There’s so much to see, do, drink, and EAT in North Western France. I’m sure no matter where you go, you’ll have a delicious time. When visiting, keep in mind that even though this area of France is not too far from the UK, don’t expect locals to speak English but do bring an umbrella, even in the summer. I found the weather would change dramatically one week from the other. En fin, also remember to always BE PRESENT! And follow me on Instagram @joyzcortez for more travel pics and ideas!
My first Madrid post serves the tourist who’s visiting for a few days. It gives basic info on the MUSTS in Madrid such as Rastro, which is the Sunday flea market. As well as a DIY walking tour of landmarks in the city center. I also listed some amazing places to visit outside the center for you to pick from. The second post is on Where to Eat & Drink in Madrid. A comprehensive list of my fave spots I frequented during my two years living in this lively city.
In this post, I break down Madrid for the traveler who wants to visit like a local. I’ll share every relevant thing I’ve learned while living in Madrid, such as late dinner times, as well as the best ways to travel. You’ll be surprised by the many travel options that Spain offers and the diverse possibilities for near travel from Madrid. Let’s begin by listing the best neighborhood, aka barrios, in Madrid.
“This post focuses on the coolest neighborhoods in Madrid, as well as tips and tricks to experience the city like a local.”
BEST BARRIOS IN MADRID
Lavapiés is a short walk from Sol and it is one of the most affordable neighborhoods near the center. It has numerous bars and restaurants to enjoy and is home to Tapapiés, a food (more specifically, tapas) fest celebrated in October. Many of the restaurants in the area offer a special and affordable (€1-2) tapa for the event. Beware of the many Indian restaurants in the area, most of them are tasteless.
Tapapiés is how I found one of my favorite spots in Madrid, Toscanaccio, a small and family-owned Tuscan bakery. I honestly visited this place weekly. It is delicious, affordable, and offers veggie and vegan options. It has both savory and sweet choices. MUST WHEN IN LAVAPIES!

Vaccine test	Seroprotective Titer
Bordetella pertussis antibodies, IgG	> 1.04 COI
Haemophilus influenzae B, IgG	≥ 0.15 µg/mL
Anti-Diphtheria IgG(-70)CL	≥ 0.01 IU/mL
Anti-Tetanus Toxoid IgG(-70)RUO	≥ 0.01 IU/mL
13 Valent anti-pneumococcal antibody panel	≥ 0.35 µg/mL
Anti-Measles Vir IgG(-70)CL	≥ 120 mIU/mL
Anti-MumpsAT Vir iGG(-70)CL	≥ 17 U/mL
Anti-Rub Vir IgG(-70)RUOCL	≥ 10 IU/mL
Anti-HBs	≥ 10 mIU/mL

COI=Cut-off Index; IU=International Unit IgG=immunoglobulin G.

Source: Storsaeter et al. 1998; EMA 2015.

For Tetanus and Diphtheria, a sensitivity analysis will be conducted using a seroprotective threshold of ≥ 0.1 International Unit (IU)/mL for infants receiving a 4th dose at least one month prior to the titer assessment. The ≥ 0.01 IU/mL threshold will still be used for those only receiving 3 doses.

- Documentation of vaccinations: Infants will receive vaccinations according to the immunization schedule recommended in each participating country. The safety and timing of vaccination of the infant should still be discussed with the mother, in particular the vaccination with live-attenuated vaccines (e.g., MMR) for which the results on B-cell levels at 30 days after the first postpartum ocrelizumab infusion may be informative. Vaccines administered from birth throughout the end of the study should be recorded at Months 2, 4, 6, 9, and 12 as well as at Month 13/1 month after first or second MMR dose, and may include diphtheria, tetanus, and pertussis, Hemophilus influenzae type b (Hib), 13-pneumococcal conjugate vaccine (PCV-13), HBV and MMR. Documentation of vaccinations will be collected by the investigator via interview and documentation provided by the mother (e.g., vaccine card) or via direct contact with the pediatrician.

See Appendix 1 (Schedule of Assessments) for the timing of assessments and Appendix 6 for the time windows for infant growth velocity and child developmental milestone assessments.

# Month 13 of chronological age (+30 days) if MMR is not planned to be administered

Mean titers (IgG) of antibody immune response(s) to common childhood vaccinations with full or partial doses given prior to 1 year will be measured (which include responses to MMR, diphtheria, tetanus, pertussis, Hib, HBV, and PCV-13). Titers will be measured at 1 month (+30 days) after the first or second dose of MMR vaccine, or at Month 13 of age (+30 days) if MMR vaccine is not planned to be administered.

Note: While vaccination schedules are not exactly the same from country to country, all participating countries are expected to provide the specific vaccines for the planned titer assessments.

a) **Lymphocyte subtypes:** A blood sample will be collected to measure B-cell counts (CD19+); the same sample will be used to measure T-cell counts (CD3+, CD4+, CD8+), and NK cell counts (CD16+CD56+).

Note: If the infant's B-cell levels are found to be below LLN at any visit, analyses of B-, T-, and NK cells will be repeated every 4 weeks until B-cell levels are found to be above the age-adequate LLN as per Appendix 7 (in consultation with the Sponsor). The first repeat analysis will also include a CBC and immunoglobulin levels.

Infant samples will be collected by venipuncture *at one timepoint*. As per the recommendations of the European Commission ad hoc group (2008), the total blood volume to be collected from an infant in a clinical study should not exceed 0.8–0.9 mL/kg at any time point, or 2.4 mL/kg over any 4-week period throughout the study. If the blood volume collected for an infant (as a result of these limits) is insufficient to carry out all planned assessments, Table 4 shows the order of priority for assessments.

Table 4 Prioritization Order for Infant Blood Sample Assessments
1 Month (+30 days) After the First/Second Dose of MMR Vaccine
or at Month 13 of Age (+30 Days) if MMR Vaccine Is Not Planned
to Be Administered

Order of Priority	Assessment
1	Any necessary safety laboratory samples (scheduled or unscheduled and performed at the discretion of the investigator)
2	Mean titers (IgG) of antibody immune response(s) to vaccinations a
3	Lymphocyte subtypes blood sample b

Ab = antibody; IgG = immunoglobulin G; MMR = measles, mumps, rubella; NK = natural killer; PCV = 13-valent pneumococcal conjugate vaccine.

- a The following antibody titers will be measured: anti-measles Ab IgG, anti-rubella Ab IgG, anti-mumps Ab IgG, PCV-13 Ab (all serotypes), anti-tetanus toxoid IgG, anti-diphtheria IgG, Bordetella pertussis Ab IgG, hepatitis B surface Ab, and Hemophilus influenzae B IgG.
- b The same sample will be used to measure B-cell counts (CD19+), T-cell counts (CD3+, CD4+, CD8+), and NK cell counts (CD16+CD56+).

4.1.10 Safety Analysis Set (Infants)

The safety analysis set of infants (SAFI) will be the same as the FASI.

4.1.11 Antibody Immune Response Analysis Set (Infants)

“If you’re a risk-taker and want to blend in with the locals and expats…”
If you’re a risk-taker and want to blend in with the locals and expats, stop by Plaza Dos de Mayo in Malasaña. Beware, it smells like piss most of the time. The reason being that this is the most popular area for “botellón” which is the Spanish tradition of sitting and drinking on the street. It is not legal to do so, but most days, the police looks the other way. Police cars will show up later in the night to disperse the crowd so as to avoid noise complaints, and there are people who have been fined in this plaza, so this is an “at your own risk” experience.
Malasañais a cultural hub and also the home to the Conde Duque Cultural Center, which hosts all kinds of events. From art exhibits to free concerts, even beer fests. This barrio is also home to numerous boutiques, bars, restaurants, and local specialty stores.
My favorite thing about Malasaña is its plentitude of original street art thanks to a festival called “Pinta Malasaña” where shop owners select an artist to decorate their storefront. This fest is celebrated annually, keeping the art fresh and different every year, while making way to new local artists.
La Latina is the neighborhood for foodies. It is home to the many restaurants and taverns for all tastes and budgets. I made a list of my fave restaurants in this area including El Buo and La Taberna Sanlúcar in the Where to Eat and Drink in Madrid post. There are infinite options to choose from in La Latina. You can walk around and look at the menus posted outside, just be mindful that most places close after lunch and open for late dinner.
For drinks, I recommend Hopper, which has amazing cocktails and a great happy hour. On hot summer nights, I went to the rooftop of El Viajero, just be mindful that you’ll have to be patient and wait a while to get seated. Another great rooftop that is frequented by travelers, since it belongs to a hostel, is The Hat. In your in the mood for Asturian cider, a cute place with a terrace near the metro stop is La Bobia. The bottle of cider is affordable and shareable. It is also low alcohol content, and great day drink.
Goya is a “pijo” area. Meaning that people with funds tend to live or visit this area. Hence, it is a bit posh but has the best-stocked stores in my opinion. It is near Retiro park, so you could easily exit from the north side of the park and walk around Goya. The plaza is known for the Wizink Center where many international artists have performed. Unlike Gran Via, It is not usually crowded nor are the stores picked out, except for Christmas time. Although busy, it is beautifully decorated during Christmas and there’s plenty of local restaurants, so this area definitely deserves a visit if you’re in Madrid for a longer stay.
DON’T buy day trip tour packages NOR pay for museums!
THINGS TO KNOW
Museums are free during the last 2 hours.
Arrive 30 minutes before the free hour (6pm or 7pm, depending on the day) to get in line. It will be long but it will move fast as soon as the doors are open for free visitors. Check each museum’s website for their schedule:
Avoid bocadillo de calamares. I love calamares but fried calamari on a dry baguette is not the best. Drier than a torta de tamal (yet another Mexican reference, worth a Google)